Raleigh Philosophical Society Interviews Ashton Smith

Read the full interview here...

Raleigh Philosophical Society (RPS): Through your involvement with different organizations, you’ve been able to visit some other cities to see what has worked well and perhaps what hasn’t worked well. What are some things you’ve seen that you would love to see implemented here?

Ashton Smith (AS): Oh, so many things! One easy thing we need to get sorted is accessory dwelling units/granny flats. There are cities doing great work in equity and I think Raleigh has an opportunity to excel in this space if we can galvanize resources and attention. Transit, transit, transit. I’m so glad the Wake Transit Plan passed, but if I could wave a magic wand we’d have all that funded and built already. Dedicated BRT lines, commuter rail, and frequent bus routes. We need plans and dedicated funding to meet the needs for affordable housing, and especially for providing it around transit hubs. A downtown stadium/entertainment space. The amphitheater is great, but we need a larger and more permanent space. More public water (drinking) fountains and bathrooms. We could use some signature downtown attractions - you know, that thing you *must* do/see when you visit Raleigh. I’m looking forward to implementing the Dix Park master plan once it’s finished. I’m excited for the roll-out of bikeshare in Raleigh but we need more comprehensive bike infrastructure - dedicated and protected bike lanes and more planning around bikes and pedestrians. Is that enough for now?

RPS: Haha. Yeah, that’s plenty. On the flip side, what are some things that perhaps haven’t worked well that we should avoid? And you don’t have to name names.

AS: We learned a lot in Seattle about where they were too slow to try and address affordable housing and even transit. They waiting so long on housing to address some of the systemic flaws (zoning, etc.) that they’ve not been able to remotely keep up with demand and currently have one of the highest costs of living and largest population of homeless people in the country. We also need to intentionally work to ensure we have a diversity of industries, business owners and residents engaged in our city and our economy.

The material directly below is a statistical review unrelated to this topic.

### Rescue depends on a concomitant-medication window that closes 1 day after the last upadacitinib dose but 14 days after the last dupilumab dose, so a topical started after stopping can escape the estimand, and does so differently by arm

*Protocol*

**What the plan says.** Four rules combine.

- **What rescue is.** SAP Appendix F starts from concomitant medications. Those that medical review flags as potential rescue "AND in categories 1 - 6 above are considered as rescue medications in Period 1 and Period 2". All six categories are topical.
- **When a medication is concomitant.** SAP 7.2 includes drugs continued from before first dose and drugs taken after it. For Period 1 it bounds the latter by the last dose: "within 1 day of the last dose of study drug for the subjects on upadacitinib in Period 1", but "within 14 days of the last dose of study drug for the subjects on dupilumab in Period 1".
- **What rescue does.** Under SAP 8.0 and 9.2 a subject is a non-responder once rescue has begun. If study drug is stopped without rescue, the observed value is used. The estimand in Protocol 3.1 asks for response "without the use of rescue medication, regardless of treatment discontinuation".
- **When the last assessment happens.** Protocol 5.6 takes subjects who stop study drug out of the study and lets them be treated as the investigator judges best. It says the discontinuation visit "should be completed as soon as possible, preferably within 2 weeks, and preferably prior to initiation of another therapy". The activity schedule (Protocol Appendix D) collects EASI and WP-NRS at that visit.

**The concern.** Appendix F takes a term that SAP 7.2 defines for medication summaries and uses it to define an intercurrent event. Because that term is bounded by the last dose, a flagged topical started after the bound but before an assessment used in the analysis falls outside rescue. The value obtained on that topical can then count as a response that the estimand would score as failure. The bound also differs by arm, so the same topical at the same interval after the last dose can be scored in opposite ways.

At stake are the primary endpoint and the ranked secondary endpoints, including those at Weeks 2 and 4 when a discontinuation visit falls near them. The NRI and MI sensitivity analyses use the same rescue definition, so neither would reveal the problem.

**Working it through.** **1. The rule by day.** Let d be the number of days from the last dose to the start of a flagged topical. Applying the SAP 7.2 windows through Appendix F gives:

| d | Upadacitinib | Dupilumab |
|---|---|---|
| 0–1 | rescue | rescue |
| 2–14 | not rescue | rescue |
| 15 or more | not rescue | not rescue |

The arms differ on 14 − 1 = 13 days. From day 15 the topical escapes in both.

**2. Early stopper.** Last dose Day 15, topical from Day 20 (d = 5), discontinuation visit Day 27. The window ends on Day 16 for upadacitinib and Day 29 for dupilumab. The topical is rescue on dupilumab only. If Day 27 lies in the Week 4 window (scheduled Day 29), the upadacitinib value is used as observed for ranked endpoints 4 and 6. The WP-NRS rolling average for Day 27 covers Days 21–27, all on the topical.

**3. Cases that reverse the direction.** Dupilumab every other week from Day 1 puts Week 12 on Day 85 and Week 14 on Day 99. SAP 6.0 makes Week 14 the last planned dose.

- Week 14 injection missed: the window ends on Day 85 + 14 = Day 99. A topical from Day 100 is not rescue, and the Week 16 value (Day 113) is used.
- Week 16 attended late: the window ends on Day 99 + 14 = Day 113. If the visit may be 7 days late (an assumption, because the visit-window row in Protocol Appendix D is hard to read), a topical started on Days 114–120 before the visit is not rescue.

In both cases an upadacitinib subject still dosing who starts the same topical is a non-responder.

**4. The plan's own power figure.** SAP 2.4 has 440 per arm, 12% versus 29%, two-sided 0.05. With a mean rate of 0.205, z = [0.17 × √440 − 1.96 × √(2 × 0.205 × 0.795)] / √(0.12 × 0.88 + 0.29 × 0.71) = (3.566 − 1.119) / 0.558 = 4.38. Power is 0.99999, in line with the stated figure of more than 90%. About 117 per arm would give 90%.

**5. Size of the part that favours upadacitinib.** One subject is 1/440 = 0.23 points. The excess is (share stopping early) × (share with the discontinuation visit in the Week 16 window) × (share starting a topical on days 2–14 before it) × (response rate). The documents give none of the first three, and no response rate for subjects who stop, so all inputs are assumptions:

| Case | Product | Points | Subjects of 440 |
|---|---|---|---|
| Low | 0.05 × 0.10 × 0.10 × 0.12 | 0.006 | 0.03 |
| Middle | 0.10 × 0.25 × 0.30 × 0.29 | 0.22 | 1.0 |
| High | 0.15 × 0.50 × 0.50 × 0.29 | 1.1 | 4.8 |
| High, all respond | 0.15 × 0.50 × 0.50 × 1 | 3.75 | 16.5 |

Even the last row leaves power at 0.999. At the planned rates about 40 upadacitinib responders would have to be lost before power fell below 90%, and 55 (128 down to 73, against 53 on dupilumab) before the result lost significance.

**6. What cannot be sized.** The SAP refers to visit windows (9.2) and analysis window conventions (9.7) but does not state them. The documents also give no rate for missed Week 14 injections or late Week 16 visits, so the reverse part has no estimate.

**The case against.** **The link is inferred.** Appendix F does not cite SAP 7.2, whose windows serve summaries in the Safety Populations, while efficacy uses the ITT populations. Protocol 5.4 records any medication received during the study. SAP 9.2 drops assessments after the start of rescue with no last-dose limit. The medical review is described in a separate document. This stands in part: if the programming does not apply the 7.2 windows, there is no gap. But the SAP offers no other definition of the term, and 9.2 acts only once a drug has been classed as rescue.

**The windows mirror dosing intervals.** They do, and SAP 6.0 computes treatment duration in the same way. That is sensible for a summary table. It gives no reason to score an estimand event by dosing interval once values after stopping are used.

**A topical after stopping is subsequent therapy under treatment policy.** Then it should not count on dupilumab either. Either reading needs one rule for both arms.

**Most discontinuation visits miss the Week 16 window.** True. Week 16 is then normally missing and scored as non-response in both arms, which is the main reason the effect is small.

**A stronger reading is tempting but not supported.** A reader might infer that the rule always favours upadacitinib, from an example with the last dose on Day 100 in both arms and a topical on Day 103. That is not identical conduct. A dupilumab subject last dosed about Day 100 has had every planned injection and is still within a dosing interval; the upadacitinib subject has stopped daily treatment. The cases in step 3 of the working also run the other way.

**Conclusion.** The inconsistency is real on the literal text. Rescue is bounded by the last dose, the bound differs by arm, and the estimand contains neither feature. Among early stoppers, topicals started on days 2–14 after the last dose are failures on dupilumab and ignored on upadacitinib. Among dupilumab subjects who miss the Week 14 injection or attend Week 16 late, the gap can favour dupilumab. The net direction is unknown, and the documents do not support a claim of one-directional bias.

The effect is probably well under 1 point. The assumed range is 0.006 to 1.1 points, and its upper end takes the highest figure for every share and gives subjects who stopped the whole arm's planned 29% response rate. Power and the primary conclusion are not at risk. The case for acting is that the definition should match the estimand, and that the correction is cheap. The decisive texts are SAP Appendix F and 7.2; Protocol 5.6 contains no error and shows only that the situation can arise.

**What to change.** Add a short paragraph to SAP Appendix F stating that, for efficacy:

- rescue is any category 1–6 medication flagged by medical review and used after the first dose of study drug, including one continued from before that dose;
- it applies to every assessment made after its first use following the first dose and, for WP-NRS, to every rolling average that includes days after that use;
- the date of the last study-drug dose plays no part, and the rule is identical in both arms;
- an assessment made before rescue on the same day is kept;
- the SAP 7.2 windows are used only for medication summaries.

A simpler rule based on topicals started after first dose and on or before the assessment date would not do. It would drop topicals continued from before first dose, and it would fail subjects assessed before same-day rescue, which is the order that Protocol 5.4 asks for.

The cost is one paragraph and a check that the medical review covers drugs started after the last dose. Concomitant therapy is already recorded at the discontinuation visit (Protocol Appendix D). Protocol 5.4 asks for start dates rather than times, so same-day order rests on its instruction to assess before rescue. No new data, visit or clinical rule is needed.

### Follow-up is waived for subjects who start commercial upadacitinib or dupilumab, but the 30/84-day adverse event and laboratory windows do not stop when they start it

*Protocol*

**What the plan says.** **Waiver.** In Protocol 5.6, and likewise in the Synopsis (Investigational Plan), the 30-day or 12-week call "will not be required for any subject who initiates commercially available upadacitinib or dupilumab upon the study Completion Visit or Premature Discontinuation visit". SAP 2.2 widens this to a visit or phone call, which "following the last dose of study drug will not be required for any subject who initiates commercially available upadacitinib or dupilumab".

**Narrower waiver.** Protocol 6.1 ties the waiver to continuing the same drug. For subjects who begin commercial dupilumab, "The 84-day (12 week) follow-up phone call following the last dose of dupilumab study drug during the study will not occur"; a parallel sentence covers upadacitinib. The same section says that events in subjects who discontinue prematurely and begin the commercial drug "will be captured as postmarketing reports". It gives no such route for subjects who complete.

Generally speaking, I think Raleigh is coming of age at a great time - we have a chance to learn from other cities about what works and what doesn’t. We’re not the first ones to face a problem. We just have to be open to trying new ideas and testing new solutions, knowing that sometimes they might fail.

RPS: What are some challenges you see Raleigh facing over the next 5-10 years? And how should we work on these challenges?

AS: Housing is a big one, but I touched on that before. Increasingly, we’re seeing that despite a robust economy here in Raleigh, not everyone is seeing success. More and more people are being left behind and this is a challenge we need to address quickly. It’s complicated, no doubt, but it’s critical to the health of our long-term economy. We need to ensure that all of Raleigh’s residents have access to the resources and opportunities necessary to improve their quality of life, and work intentionally to make sure that life outcomes can’t be predicted based on race or the zip code in which someone was born. What’s incredible about this kind of focus in equity is that it actually makes the economic pie bigger - we all benefit from it.
Brent Woodcox